By Hadley Wickham.
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Extra resources for Advanced R
If you need more details, you can ﬁnd them in R’s documentation. R’s base data structures can be organised by their dimensionality (1d, 2d, or nd) and whether they’re homogeneous (all contents must be of the same type) or heterogeneous (the contents can be of diﬀerent types). This gives rise to the ﬁve data types most often used in data analysis: Homogeneous Heterogeneous 1d Atomic vector List 2d Matrix Data frame nd Array Almost all other objects are built upon these foundations. In Chapter 7 you’ll see how more complicated objects are built of these simple pieces.
It is truly a community eﬀort: many people read drafts, ﬁxed typos, suggested improvements, and contributed content. Without those contributors, the book wouldn’t be nearly as good as it is, and I’m deeply grateful for their help. Special thanks go to Peter Li, who read the book from cover-to-cover and provided many ﬁxes. Other outstanding contributors were Aaron Schumacher, @crtahlin, Lingbing Feng, @juancentro, and @johnbaums. Thanks go to all contributers in alphabetical order: Aaron Schumacher, Aaron Wolen, @aaronwolen, @absolutelyNoWarranty, Adam Hunt, @agrabovsky, @ajdm, @alexbbrown, @alko989, @allegretto, @AmeliaMN, @andrewla, Andy Teucher, Anthony Damico, Anton Antonov, @aranlunzer, @arilamstein, @avilella, @baptiste, @blindjesse, @blmoore, @bnjmn, Brandon Hurr, @BrianDiggs, @Bryce, C.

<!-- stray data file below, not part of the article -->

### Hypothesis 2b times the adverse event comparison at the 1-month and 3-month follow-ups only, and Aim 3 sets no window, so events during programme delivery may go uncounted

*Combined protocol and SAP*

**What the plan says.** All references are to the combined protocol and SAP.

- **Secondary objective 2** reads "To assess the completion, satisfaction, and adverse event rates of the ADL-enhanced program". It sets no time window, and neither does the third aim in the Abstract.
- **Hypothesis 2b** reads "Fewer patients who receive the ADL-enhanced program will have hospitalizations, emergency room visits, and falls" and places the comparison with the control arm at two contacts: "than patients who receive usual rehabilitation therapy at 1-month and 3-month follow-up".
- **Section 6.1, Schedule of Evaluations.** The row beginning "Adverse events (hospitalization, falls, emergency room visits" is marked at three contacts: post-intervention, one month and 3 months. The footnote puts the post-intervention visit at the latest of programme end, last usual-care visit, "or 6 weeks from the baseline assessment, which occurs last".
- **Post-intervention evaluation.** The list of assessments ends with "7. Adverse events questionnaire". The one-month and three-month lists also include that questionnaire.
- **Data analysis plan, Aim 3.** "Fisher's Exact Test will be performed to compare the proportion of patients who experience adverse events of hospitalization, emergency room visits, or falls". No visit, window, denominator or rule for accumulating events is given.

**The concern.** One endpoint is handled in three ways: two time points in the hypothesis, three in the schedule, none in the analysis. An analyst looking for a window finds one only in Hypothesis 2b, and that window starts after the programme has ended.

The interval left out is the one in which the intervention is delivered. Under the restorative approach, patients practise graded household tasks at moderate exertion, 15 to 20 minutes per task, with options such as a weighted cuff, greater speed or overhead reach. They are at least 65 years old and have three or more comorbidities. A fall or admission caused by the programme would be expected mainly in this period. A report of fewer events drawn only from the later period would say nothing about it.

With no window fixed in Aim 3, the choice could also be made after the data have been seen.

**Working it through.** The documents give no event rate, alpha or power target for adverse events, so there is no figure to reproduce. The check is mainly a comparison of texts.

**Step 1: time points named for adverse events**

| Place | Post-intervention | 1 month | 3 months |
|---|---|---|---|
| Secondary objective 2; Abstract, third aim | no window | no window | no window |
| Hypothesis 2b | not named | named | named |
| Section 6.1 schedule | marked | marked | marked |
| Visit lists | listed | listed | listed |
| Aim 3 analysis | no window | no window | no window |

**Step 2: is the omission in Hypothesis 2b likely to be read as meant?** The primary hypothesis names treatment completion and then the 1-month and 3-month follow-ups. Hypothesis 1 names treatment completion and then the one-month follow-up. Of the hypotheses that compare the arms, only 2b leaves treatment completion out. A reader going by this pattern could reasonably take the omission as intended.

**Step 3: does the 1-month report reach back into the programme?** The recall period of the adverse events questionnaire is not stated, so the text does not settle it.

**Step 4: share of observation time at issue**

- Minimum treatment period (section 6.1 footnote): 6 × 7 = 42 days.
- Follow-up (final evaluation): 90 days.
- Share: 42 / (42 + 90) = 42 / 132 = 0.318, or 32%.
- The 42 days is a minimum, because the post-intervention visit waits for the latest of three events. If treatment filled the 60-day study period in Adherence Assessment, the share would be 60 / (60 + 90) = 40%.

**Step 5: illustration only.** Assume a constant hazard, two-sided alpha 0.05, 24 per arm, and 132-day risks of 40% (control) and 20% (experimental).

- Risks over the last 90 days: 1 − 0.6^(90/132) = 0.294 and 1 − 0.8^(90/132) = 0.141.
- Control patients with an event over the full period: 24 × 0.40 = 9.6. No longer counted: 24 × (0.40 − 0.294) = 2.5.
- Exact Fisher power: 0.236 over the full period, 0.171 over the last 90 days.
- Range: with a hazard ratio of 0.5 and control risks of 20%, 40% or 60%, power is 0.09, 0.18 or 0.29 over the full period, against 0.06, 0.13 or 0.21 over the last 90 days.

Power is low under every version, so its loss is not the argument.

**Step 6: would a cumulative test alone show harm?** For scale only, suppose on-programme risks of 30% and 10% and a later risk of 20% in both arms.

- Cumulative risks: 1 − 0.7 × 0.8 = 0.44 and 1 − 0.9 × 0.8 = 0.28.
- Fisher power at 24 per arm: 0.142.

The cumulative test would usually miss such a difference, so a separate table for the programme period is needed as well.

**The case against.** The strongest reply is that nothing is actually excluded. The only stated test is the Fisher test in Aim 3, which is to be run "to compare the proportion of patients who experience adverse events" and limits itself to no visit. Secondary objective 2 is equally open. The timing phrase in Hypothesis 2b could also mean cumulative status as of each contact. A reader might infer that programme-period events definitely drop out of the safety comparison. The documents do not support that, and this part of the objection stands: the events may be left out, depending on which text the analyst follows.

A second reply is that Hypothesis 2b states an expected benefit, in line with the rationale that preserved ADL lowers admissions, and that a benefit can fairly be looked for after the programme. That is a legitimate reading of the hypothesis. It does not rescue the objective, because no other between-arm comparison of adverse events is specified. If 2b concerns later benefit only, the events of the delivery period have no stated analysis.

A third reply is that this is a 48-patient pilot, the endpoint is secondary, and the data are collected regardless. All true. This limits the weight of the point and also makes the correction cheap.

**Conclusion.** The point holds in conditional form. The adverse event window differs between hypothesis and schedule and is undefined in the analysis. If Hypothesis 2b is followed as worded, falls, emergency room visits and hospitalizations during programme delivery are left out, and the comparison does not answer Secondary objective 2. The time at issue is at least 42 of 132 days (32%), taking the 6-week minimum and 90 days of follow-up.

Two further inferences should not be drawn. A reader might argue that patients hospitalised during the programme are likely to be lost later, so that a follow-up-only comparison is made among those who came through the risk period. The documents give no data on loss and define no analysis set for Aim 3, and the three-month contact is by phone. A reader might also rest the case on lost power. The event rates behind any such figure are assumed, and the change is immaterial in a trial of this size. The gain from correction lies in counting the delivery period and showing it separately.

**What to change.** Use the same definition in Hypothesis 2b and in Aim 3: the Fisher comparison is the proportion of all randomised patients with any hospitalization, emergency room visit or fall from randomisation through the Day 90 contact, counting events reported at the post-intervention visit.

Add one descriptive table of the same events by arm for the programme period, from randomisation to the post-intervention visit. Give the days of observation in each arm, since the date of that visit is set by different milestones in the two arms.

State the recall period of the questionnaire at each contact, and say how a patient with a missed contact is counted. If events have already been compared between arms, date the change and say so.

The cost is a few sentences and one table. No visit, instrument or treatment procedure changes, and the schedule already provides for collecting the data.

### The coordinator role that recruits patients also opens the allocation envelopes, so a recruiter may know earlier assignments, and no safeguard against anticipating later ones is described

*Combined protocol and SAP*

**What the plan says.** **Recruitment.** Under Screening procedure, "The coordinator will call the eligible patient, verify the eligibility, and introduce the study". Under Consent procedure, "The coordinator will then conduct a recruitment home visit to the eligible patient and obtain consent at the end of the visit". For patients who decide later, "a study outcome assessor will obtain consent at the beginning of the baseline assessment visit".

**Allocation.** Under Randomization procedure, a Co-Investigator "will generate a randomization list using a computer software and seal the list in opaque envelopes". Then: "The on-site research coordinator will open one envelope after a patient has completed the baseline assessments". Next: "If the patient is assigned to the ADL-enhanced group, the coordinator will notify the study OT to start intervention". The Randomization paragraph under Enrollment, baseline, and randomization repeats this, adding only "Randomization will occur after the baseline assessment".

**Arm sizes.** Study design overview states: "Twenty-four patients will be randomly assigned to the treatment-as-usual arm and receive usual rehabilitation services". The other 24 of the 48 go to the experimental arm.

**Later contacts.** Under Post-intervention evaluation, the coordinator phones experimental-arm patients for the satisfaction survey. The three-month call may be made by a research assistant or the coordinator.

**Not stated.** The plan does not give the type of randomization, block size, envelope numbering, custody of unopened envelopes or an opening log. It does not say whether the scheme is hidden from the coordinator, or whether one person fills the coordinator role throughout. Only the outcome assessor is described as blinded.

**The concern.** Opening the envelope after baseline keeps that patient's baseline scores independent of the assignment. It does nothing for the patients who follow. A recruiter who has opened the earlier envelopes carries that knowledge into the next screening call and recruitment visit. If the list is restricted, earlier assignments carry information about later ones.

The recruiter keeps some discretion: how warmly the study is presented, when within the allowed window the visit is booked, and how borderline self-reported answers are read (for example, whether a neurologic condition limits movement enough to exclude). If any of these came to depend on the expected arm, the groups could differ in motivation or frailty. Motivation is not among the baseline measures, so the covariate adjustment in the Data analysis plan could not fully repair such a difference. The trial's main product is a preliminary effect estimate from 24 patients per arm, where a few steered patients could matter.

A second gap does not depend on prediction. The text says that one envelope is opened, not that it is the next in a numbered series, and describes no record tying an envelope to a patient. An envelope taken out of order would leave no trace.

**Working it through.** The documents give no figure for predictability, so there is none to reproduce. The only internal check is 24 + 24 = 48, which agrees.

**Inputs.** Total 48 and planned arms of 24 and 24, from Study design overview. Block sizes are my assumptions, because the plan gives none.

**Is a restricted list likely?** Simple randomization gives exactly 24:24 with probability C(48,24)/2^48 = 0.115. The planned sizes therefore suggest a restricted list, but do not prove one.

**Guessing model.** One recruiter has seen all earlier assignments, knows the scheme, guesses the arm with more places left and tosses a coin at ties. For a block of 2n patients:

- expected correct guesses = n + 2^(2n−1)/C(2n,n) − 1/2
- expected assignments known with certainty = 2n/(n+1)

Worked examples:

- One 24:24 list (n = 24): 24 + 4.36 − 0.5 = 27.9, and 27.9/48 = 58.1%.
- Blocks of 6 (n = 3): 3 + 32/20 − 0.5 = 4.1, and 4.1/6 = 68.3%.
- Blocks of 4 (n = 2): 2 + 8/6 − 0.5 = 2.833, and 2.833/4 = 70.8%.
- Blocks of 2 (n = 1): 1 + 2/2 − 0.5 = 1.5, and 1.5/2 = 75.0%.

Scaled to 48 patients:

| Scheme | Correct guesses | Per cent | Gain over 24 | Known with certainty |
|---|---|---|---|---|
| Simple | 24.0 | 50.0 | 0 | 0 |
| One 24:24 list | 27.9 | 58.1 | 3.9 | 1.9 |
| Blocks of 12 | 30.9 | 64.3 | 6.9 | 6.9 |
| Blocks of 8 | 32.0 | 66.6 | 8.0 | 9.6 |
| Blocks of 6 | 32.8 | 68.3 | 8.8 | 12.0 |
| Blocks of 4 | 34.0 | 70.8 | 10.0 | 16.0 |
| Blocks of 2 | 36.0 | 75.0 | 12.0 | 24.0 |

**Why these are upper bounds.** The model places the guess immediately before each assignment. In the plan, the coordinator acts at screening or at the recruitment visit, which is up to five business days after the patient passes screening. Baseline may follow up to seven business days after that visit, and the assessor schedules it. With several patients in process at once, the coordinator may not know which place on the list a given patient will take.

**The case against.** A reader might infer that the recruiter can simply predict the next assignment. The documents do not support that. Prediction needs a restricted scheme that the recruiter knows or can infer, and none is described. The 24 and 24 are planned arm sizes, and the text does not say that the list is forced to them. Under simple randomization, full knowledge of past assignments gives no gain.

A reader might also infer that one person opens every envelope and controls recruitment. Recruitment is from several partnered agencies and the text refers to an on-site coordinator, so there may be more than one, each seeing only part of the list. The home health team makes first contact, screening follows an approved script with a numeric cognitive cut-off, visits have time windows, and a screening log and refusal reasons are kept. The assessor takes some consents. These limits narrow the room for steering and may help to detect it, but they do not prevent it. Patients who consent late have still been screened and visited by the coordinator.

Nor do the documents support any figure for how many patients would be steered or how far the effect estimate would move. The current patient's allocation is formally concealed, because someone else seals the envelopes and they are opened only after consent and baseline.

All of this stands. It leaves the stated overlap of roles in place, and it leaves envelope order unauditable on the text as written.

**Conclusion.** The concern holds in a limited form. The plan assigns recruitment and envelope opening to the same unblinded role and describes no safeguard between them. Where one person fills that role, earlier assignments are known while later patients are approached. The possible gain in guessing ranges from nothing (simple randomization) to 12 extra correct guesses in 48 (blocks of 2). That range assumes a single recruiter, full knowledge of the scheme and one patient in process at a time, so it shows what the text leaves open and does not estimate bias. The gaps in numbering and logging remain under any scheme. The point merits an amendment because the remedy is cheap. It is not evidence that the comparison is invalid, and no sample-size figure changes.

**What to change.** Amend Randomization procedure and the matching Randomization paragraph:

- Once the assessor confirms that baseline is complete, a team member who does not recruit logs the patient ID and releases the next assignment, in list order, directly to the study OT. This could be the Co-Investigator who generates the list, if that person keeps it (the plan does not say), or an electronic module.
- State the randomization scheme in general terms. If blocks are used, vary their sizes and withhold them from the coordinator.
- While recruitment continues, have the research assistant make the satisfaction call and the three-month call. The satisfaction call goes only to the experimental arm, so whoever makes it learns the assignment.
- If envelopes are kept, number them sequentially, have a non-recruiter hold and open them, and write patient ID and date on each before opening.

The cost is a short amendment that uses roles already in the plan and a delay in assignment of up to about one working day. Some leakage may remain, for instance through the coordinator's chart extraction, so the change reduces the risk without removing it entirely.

This is because when [ is applied to a list it always returns a list: it never gives you the contents of the list. ” — @RLangTip Because it can return only a single value, you must use [[ with either a single positive integer or a string: 41 Subsetting a <- list(a = 1, b = 2) a[] #>  1 a[["a"]] #>  1 # If you do supply a vector it indexes recursively b <- list(a = list(b = list(c = list(d = 1)))) b[[c("a", "b", "c", "d")]] #>  1 # Same as b[["a"]][["b"]][["c"]][["d"]] #>  1 Because data frames are lists of columns, you can use [[ to extract a column from data frames: mtcars[], mtcars[["cyl"]].